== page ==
Thursday, October 30, 2014

The Window Sex Project: An Update


Unless you've been under a rock in the past 48 hours, you have by now seen the infamous viral video on street harassment of a woman walking for 10 hours in New York City. This video has brought the conversation on street harassment from a buzz to a ROAR in mainstream media, faster than I was prepared for. Seriously, yesterday so many important interweb conversations were happening that I could not even fully participate in because... hello life. hello jobs that pay my rent. So I'm not EVEN gonna try.

What I am gonna do is direct you to where Senior Editor Jamilah Lemeiux breaks it down so it can forever be broke. She begins with a childhood memory about witnessing her mother being harassed. Lemeiux writes:
She shrank. I’d never seen her do that before, and I can probably count on one hand the number of times that I’ve seen her do that since. 
So began my introduction to the pain of street harassment, the toxic byproduct of a global patriarchy; a set of behaviors that are condoned, if not affirmed, by the widely-held belief that women’s bodies belong to the public and that leaving one’s home means that you are available, accessible and ripe for the picking.
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L to R: Autumn Scoggan, Candace Thompson, Kimberly Mhoon
from The Window Sex Project film.
photo credit: Keevan Girdharry


SLMDances' work on street harassment with The Window Sex Project is ongoing. Since we began this work in 2011, organizing with women in Harlem to create a space for them to share their stories and feel whole despite the constant barrage of unwanted attention in public space, we have built consciousness on street harassment with direct engagement of more than 1500 people. Which means our work - addressing street harassment through the use of the body (the site of harassment) and art making - is echoing into the world beyond what I could ever imagine. We have illuminated the street harassment conversation through:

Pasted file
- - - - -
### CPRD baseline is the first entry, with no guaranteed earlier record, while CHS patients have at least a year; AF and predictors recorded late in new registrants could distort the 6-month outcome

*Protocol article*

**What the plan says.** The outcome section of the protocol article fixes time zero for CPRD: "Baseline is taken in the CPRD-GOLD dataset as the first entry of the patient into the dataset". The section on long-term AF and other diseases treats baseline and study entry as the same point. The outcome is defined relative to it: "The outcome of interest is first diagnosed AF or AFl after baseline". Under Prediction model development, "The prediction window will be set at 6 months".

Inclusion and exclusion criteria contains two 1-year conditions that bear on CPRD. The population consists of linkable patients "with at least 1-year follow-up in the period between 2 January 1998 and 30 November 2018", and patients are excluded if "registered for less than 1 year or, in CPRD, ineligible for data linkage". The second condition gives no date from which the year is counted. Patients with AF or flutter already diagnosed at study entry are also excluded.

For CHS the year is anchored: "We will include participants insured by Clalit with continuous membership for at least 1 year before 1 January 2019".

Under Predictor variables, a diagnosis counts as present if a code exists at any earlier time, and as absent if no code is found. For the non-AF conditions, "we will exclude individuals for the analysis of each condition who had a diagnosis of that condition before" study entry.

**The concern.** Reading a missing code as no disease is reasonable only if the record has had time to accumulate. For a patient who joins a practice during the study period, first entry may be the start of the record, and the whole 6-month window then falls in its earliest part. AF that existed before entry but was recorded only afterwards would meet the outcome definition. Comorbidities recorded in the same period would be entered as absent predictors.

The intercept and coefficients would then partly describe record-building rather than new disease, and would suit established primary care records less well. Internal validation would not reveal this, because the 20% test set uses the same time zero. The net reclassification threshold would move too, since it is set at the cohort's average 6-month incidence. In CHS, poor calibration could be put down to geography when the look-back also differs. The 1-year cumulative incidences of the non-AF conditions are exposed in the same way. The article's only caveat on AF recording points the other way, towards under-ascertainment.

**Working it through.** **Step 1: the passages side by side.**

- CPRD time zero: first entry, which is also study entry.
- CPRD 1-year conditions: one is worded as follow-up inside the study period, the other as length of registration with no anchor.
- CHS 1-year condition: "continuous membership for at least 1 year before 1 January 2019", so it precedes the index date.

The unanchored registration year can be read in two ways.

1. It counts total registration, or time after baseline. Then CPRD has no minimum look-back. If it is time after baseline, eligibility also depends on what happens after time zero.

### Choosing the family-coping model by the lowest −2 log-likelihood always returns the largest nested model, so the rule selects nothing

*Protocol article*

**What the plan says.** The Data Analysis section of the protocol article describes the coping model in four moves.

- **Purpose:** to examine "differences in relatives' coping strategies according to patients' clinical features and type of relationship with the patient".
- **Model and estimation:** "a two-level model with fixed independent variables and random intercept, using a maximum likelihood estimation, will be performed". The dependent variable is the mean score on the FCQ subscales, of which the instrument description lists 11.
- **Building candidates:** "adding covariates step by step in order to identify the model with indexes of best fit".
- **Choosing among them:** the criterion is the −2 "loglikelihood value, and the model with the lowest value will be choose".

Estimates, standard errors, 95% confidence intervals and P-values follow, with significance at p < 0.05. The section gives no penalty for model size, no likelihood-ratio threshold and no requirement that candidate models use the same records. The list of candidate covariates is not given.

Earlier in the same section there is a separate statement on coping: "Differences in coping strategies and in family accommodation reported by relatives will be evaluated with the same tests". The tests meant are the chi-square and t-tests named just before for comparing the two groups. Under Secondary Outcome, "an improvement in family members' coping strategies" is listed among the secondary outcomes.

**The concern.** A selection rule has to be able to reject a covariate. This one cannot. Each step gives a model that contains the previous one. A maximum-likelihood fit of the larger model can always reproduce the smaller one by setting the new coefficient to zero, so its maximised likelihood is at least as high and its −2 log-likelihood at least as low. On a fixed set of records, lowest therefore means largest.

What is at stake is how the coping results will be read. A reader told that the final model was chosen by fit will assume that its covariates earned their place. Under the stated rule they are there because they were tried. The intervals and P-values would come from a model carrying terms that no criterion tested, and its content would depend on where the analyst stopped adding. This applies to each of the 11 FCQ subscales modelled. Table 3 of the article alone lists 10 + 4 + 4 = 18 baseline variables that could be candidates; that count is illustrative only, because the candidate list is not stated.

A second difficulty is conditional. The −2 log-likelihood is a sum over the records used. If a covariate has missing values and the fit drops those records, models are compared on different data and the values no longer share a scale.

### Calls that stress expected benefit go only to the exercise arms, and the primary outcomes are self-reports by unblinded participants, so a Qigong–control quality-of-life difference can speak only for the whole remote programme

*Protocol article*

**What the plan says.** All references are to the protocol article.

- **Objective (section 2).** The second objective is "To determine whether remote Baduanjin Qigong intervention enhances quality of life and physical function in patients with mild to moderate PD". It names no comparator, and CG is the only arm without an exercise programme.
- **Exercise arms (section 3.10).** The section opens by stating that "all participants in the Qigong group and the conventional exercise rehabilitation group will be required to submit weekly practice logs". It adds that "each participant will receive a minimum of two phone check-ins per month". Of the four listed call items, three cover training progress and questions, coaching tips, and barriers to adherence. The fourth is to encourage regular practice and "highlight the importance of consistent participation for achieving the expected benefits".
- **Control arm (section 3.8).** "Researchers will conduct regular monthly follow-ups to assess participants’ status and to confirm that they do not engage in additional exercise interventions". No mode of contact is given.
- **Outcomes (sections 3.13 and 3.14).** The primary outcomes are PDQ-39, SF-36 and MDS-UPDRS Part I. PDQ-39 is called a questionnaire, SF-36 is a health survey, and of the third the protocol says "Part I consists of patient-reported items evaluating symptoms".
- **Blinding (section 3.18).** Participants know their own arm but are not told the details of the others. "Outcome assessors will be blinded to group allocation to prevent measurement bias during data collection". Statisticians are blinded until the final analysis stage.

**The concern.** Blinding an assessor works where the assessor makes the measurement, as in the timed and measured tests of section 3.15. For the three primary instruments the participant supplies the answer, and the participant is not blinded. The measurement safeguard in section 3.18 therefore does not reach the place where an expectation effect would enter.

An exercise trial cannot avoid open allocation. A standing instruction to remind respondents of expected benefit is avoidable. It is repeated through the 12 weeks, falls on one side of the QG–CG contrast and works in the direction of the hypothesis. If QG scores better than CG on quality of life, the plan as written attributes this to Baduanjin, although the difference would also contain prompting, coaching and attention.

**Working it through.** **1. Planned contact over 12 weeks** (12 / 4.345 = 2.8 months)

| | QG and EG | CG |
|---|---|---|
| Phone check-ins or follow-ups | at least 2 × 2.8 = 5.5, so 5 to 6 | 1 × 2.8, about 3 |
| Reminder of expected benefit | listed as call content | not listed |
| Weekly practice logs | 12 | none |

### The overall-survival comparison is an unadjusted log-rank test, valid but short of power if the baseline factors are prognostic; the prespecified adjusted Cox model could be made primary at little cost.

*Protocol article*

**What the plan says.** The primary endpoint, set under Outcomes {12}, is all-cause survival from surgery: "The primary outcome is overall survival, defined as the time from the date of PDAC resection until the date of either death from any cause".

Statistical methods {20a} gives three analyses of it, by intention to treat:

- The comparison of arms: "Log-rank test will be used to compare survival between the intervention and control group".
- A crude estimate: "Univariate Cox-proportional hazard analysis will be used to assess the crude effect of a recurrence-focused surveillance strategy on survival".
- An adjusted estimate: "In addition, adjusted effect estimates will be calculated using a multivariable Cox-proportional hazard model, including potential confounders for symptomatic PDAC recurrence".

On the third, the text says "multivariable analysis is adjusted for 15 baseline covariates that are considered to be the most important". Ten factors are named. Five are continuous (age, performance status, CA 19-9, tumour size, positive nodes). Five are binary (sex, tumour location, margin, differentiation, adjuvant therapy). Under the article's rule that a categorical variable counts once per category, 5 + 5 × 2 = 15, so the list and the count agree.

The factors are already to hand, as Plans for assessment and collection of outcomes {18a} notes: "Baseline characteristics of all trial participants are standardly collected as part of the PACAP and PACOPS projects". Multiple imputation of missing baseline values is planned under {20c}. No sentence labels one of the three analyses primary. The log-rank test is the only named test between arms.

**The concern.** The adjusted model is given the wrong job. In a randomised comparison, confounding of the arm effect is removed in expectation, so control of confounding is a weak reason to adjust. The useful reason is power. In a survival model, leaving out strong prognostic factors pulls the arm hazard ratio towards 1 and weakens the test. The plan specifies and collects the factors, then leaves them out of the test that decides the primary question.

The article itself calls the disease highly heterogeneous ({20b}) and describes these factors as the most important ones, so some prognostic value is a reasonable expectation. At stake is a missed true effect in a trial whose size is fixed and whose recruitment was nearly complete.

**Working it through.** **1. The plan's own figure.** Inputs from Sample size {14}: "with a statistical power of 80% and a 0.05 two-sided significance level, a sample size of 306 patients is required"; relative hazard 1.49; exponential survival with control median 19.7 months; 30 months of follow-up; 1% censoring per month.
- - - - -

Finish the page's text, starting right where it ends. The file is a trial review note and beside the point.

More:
12 Excerpt Performances
7 Community Workshops
3 Lecture Demonstrations
3 Evening Length Performances followed by Organized Community Conversations
3 Anti-Street Harassment Rallies
2 Panel Discussions
1 Semester Length Student Research Project

As well as: 
1 Short Documentary Film on our Premiere Performance
Short Film [in Post-Production]
1 Scholarly Essay [in process]

Every new dancer who comes into the company is introduced to this issue, SLMDances' method of organizing, the choreography + performance itself, and how to facilitate our community workshops. I didn't know it when I started this work, but we are going to be dancing this dance until a significant cultural shift ACTUALLY OCCURS. When women are allowed TO BE, in their own right, in public space.

NYC Anti-Street Harassment Rally 2014 at
Washington Square Park.
photo credit: A. Nia Austin-Edwards


The Window Sex Project is one of those things that you have to see and experience for yourself to fully absorb. Click some links below. Comment, email, tweet or facebook to continue the conversation.

Holla:Revolution 2014
The Window Sex Project in 2013 [A Year in Review]
Lecture Demonstration at Penn State University 2013
MNN Youth Channel Special 2012 [Short Documentary]
The Window Sex Project Post Performance Discussion with Professor L'Heureux Lewis-McCoy
World Premiere Promo 2012
Expanding Feminisms: Panel at Barnard College 2011
Grosvenor YMCA Community Workshop 2011 [ReCap]
Barnard College Community Workshop 2011 [ReCap]

The Window Sex Project Community Workshop [Dance Class]
July 2012
photo credit: Mackenten Petion/RINY Media


We want to do this work. We want to dance with you. We want to create space for women's + LGBTQ stories. We want to have organized community conversations that facilitate understanding amongst the genders. We want to break through patriarchy and institutional racism and other structural oppressions that reveal themselves with something as simple as a walk down the street.

If you want to help us do this work:

EMAIL us at to make a plan.
DONATE to the company Sydnie L. Mosley Dances, so the artist-activists who do this work can be compensated for their talents and passion.

L to R: Sarah Chien, Denae Hannah, Carrie Plew
The Window Sex Project performance at Brooklyn Arts Exchange
February 2012

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